Strengths and weaknesses

The strength of the current study is the emergence of potential suggestions of how to intervene in order to promote a more positive outcome for people with low recovery expectations and non-chronic NSLBP. A health practitioner, upon identification of low recovery expectations, is likely to be able to positively impact recovery expectation through consideration and exploration of the themes identified in this analysis.

This study examined a small sample of people with non-chronic NSLBP and low recovery expectations from a single metropolitan location. As a result, the findings may be difficult to apply outside of this location. The screening for potential participants, gathering of data and the analysis performed in this study was conducted by physiotherapists and researchers with physiotherapy training. Therefore, the findings of this study are likely to contain a bias towards a physiotherapy perspective of non-chronic NSLBP. The sampling strategy employed identified only participants with low recovery expectations. Further research in this area could explore whether differences exist between people with high, medium and low recovery expectations to gain a stronger understanding of this construct.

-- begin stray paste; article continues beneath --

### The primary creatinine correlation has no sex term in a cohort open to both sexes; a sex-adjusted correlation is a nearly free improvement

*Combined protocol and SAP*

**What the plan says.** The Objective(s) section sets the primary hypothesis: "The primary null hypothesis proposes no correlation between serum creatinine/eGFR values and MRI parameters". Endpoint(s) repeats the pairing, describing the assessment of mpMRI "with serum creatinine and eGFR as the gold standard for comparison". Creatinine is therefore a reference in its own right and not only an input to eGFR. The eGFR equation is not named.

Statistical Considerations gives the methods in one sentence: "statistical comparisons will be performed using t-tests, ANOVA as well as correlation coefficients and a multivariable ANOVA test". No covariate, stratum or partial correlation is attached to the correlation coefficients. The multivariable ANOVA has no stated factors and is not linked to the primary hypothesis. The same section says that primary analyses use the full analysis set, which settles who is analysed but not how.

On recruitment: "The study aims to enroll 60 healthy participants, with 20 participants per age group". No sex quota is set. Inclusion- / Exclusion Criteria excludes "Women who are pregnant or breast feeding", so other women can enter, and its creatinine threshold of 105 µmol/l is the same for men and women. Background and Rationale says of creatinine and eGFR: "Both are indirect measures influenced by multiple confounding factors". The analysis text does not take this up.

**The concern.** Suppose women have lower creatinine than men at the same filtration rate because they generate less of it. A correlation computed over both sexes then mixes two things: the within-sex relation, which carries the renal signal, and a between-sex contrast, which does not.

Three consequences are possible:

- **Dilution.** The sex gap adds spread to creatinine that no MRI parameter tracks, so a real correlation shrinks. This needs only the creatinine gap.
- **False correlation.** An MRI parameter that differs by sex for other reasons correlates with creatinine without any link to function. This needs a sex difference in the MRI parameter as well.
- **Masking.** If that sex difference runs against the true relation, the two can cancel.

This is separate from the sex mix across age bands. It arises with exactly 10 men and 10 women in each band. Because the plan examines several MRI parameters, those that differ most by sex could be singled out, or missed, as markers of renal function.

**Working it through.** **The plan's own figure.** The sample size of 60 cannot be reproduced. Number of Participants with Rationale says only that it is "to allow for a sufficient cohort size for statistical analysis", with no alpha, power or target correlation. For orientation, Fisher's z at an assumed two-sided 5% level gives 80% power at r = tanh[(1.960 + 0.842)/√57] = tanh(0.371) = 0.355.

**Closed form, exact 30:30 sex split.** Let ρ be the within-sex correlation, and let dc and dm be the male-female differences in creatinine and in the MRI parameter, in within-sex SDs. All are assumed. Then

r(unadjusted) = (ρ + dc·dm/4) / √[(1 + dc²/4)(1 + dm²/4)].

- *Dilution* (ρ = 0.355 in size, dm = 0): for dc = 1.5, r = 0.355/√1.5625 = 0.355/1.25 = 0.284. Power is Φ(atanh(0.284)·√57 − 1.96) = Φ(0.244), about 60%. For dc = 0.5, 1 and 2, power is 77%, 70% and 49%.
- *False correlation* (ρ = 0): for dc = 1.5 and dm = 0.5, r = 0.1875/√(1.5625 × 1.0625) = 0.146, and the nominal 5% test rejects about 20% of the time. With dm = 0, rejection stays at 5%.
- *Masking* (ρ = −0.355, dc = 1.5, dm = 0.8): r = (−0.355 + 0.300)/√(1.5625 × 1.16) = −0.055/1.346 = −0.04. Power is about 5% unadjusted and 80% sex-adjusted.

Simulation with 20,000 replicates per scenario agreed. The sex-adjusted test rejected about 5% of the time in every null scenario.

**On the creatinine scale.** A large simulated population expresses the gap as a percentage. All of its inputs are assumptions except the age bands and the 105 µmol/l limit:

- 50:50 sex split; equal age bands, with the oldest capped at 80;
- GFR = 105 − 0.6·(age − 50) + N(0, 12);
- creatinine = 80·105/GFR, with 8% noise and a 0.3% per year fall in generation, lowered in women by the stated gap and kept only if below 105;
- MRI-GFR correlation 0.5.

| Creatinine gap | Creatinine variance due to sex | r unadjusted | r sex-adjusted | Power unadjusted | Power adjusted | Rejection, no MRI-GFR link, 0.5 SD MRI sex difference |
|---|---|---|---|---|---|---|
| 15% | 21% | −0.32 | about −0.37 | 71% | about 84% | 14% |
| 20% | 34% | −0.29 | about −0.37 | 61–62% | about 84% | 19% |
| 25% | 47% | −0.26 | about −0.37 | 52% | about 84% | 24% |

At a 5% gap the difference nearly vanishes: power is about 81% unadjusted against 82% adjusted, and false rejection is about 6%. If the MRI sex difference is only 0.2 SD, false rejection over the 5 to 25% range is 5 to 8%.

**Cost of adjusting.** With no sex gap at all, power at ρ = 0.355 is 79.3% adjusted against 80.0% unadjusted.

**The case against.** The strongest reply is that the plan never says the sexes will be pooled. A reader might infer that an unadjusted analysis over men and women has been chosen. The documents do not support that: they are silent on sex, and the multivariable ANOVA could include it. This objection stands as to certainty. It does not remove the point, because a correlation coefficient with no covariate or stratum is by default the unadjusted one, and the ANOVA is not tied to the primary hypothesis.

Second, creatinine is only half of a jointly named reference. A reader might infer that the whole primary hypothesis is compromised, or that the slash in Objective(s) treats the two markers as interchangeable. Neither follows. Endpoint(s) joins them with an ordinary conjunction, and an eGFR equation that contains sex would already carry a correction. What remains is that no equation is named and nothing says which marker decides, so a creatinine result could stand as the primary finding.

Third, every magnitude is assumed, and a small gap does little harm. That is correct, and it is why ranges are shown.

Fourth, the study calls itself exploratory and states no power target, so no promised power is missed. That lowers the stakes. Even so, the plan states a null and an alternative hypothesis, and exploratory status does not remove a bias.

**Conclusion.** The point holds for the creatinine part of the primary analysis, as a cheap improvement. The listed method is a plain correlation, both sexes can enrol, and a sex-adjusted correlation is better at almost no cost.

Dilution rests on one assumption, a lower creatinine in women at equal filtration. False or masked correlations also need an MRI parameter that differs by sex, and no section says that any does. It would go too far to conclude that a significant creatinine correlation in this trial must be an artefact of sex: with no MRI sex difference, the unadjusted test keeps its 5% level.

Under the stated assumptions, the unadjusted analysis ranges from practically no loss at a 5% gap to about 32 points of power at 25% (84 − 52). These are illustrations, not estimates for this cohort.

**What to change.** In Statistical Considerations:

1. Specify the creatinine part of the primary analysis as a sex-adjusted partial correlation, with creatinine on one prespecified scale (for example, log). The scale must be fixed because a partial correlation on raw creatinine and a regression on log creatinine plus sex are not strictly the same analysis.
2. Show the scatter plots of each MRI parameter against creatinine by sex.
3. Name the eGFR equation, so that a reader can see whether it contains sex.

In conclusion, recovery expectation is a person’s complex appraisal of their pain, progression, performance and treatment to determine when they are likely to return to their usual activities during an episode of non-chronic NSLBP. When a person is identified as having low recovery expectations in the non-chronic phase of NSLBP, health professionals should explore the person’s perception of these factors as part of a tailored intervention aimed to prevent the progression from non-chronic to chronic NSLBP.

REFERENCES